The British government said Friday that it plans to start putting asylum-seekers on one-way flights to Rwanda within weeks, as it defended a deal that has outraged refugee groups and humanitarian organizations.
Britain and Rwanda announced Thursday that they had struck an agreement that will see some people arriving in the U.K. as stowaways on trucks or in small boats sent 4,000 miles (6,400 kilometers) to the East African country, where their asylum claims will be processed and, if successful, they will stay.
The British government says the plan will discourage people from making dangerous attempts to cross the English Channel, and put people-smuggling gangs out of business.
However, critics of the Conservative government said legal and political hurdles mean the flights may never happen. They accused Prime Minister Boris Johnson of using the headline-grabbing policy to distract attention from his political troubles. Johnson is resisting calls to resign after being fined by police this week for attending a party in his office in 2020 that broke coronavirus lockdown rules.
Conservative lawmaker Andrew Griffith, a senior Johnson adviser, said the flights to Rwanda could start “in weeks or a small number of months.”
Migration Minister Tom Pursglove said the drastic plan was needed to deter people trying to reach Britain in dinghies and other boats from northern France. More than 28,000 migrants entered the U.K. across the Channel last year, up from 8,500 in 2020. Dozens have died, including 27 people in November when a single boat capsized.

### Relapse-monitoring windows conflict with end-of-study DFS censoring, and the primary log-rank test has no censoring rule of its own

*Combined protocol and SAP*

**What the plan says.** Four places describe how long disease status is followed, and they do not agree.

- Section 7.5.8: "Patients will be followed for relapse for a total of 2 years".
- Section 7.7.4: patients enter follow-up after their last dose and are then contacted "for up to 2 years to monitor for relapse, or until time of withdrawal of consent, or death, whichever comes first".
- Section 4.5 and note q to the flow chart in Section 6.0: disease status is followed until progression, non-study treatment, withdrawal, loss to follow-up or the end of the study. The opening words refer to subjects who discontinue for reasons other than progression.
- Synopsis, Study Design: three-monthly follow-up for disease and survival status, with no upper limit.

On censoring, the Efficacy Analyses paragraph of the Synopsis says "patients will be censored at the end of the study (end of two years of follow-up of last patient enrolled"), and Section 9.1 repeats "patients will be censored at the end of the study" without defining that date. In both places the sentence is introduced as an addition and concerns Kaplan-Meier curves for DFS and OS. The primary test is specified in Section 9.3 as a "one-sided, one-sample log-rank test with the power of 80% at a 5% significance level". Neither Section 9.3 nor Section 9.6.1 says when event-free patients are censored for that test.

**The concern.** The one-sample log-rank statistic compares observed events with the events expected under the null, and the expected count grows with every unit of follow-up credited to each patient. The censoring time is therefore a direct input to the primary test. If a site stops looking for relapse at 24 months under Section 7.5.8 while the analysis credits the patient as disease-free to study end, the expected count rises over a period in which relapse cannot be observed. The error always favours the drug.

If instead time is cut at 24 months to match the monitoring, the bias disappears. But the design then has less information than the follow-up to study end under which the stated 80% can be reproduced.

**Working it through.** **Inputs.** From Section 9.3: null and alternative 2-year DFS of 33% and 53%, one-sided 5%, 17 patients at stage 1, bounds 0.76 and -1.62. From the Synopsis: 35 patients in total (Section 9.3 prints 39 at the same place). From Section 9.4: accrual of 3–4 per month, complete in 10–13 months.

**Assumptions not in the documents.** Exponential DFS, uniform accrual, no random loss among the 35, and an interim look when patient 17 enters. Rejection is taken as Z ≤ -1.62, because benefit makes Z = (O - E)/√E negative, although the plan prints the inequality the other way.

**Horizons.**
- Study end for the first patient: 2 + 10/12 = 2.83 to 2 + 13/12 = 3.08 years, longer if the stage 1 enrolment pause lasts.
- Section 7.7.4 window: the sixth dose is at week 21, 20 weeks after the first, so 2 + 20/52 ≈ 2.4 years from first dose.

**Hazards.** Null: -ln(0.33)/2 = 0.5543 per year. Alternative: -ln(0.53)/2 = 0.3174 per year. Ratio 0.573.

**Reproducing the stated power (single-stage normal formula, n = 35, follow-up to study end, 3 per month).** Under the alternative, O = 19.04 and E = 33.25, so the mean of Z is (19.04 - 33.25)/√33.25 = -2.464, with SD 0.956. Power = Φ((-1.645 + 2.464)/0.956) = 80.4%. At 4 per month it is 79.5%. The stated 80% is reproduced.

“Nobody should be coming in a small boat to come to the United Kingdom,” Pursglove told Sky News. “We quite rightly have a rich and proud history in this country of providing sanctuary for thousands of people over the years. …. But what we can’t have, and we can’t accept, is people putting their lives in the hands of these evil criminal gangs, and that’s why we think it is important that we take these steps.”
The deal — for which the U.K. has paid Rwanda 120 million pounds ($158 million) upfront — leaves many questions unanswered, including its final cost and how participants will be chosen. The U.K. says children, and families with children, will not be sent to Rwanda.
Refugee and human rights groups called the plan inhumane, unworkable and a waste of taxpayers’ money. The United Nations Refugee Agency urged Britain and Rwanda to reconsider.
“Such arrangements simply shift asylum responsibilities, evade international obligations, and are contrary to the letter and spirit of the Refugee Convention,” said the agency’s Assistant High Commissioner for Protection, Gillian Triggs. “People fleeing war, conflict and persecution deserve compassion and empathy. They should not be traded like commodities and transferred abroad for processing.”
Previous schemes to ”offshore” asylum-seekers have been highly controversial.
In 2013, Australia began sending asylum-seekers attempting to reach the country by boat to Papua New Guinea and the tiny atoll of Nauru, vowing that none would be allowed to settle in Australia. The policy all but ended the people-smuggling ocean route from Southeast Asia but was widely criticized as a cruel abrogation of Australia’s international obligations.
Critics of the U.K.-Rwanda plan say it is certain to face legal challenges. The prime minister acknowledged Thursday it would likely be challenged in court by what he called “politically motivated lawyers” out to ”frustrate the government.”
The Law Society of England and Wales, which represents solicitors, chastised the government for offering “misleading suggestions that legal challenges are politically motivated.”
“Legal challenges establish if the government is abiding by its own laws,” said society President I. Stephanie Boyce. “If the government wishes to avoid losing court cases, it should act within the law of the land.”